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NCA Warns Smuggled Weapons Could Be Used In UK Attack

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The National Crime Agency, the NCA, has said that there is a very real danger of automatic weapons being smuggled into the UK and used in a terrorist style attack like the one that saw 38 people killed on the beach and in a hotel in Tunisia last month. The group, which is often referred to as the UK FBI, has said that the weapons may be smuggled in by organised crime groups but eventually find their way into the hands of radical terrorists.

They were especially concerned over the Czech manufactured Skorpion machine pistol, because as well as being very powerful it is also small and easy to conceal making it the ideal weapon of choice for carrying in order to conduct this style of attack. The warning came as police and security services prepared to increase security levels for the start of the Wimbedon tennis tournament; an event which could attract an attack because of being in the global media spotlight and because of the large crowds that gather both inside and outside the venue.

The terror threat level was raised at the end of June, following the attack in Tunisia when gunman Seifeddine Rezgui killed 38 people on a beach and nearby hotel in Tunisia. It is believed he deliberately targeted the hotel because of its usual high concentration of British tourists, and the Islamic State terrorist group later took the credit for the attack, although Rezgui is not believed to have gone to Syria to train.

Although Rezgui used as Kalashnikov, which he initially hid under a parasol, strict gun laws in the UK mean that it would prove more difficult to be able to carry a weapon of that size unnoticed. For this reason, and because of its high rate of fire, modest size, and the fact that it is believed to be fairly readily available, the Skorpion machine pistol is of the greatest concern to security chiefs in the UK. It could be easily and covertly carried before being used to deadly effect.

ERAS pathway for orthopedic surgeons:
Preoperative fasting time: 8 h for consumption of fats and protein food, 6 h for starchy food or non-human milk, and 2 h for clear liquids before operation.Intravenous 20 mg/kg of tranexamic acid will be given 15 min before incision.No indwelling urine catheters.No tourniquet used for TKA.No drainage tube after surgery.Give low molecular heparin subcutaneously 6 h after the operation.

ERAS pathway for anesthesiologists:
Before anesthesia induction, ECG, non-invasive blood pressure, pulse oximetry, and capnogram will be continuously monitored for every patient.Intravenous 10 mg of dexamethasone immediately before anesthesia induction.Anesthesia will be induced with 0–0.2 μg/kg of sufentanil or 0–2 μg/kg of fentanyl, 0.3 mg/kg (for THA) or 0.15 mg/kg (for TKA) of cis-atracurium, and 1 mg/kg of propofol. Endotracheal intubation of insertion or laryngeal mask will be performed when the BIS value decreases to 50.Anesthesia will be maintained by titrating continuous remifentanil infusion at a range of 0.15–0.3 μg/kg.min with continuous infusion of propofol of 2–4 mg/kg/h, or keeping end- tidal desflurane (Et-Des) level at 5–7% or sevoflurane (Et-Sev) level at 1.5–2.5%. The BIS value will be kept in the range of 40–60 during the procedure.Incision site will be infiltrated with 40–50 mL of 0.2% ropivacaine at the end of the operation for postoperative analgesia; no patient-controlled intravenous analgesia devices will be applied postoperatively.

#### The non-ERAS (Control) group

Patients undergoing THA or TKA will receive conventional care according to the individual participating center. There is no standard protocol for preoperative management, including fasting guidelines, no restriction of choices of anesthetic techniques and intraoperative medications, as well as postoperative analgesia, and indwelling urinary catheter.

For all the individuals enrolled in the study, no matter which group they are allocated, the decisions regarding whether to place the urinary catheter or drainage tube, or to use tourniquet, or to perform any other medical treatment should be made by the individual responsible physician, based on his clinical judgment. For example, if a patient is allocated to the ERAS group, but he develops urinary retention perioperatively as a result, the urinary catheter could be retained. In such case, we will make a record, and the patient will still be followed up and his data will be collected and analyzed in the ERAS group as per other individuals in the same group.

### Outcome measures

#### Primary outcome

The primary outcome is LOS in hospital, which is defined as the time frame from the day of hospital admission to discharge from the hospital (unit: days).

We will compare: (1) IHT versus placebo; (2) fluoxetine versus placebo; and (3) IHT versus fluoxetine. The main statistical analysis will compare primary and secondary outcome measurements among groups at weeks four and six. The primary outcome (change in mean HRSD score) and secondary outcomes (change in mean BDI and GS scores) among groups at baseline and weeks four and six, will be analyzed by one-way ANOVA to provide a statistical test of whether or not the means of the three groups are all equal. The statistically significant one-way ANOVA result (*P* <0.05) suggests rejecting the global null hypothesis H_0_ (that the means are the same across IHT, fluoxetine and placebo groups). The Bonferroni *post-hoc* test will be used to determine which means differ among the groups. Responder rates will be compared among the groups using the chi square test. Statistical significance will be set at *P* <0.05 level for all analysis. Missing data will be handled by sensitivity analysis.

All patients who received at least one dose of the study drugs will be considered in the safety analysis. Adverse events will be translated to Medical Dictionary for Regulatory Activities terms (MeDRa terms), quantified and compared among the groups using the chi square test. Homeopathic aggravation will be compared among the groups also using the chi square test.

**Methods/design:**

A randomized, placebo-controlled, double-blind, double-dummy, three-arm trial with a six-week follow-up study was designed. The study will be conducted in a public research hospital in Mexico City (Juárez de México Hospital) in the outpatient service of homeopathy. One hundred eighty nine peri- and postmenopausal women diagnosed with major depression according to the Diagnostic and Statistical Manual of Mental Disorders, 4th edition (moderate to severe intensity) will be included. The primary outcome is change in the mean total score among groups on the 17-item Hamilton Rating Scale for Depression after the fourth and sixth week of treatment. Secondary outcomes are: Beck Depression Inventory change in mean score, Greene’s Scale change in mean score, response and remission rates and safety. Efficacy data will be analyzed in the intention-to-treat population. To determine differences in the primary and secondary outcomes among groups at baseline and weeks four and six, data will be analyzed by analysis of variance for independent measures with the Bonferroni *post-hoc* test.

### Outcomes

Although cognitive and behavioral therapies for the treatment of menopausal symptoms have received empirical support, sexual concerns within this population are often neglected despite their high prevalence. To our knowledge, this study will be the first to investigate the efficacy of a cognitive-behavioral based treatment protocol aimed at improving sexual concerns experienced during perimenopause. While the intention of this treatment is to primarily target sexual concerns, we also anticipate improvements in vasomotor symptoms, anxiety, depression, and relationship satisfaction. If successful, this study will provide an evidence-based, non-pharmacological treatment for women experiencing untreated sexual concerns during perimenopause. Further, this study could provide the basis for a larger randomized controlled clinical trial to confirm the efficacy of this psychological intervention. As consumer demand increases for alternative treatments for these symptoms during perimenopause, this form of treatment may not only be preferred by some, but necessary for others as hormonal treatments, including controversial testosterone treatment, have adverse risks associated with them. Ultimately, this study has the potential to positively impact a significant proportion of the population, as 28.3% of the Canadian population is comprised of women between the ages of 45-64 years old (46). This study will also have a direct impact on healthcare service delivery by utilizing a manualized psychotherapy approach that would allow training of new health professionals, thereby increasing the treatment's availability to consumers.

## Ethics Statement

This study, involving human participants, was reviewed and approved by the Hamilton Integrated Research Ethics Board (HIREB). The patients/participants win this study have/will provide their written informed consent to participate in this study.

As well as the start of Wimbledon, which attracts crowds of thousands of people every year, and is broadcast around the world making it a viable terrorist threat, 7th July also marks the tenth anniversary of the 7/7 bombings in which more than 50 people were killed and 700 injured in 2005. The country paid its respects during a one minute silence, and a number of memorial services were also held, but such anniversaries are another time when security personnel believe that the country is under increased threat.

The only real sign of trouble to occur during the first week of Wimbledon was the seizure of a drone that was flying over the tennis courts and being controlled by a man on a nearby golf course. As well as extra officers deployed for the event, a volunteer police force was also on call, and additional roads were being closed off throughout South West London.
 
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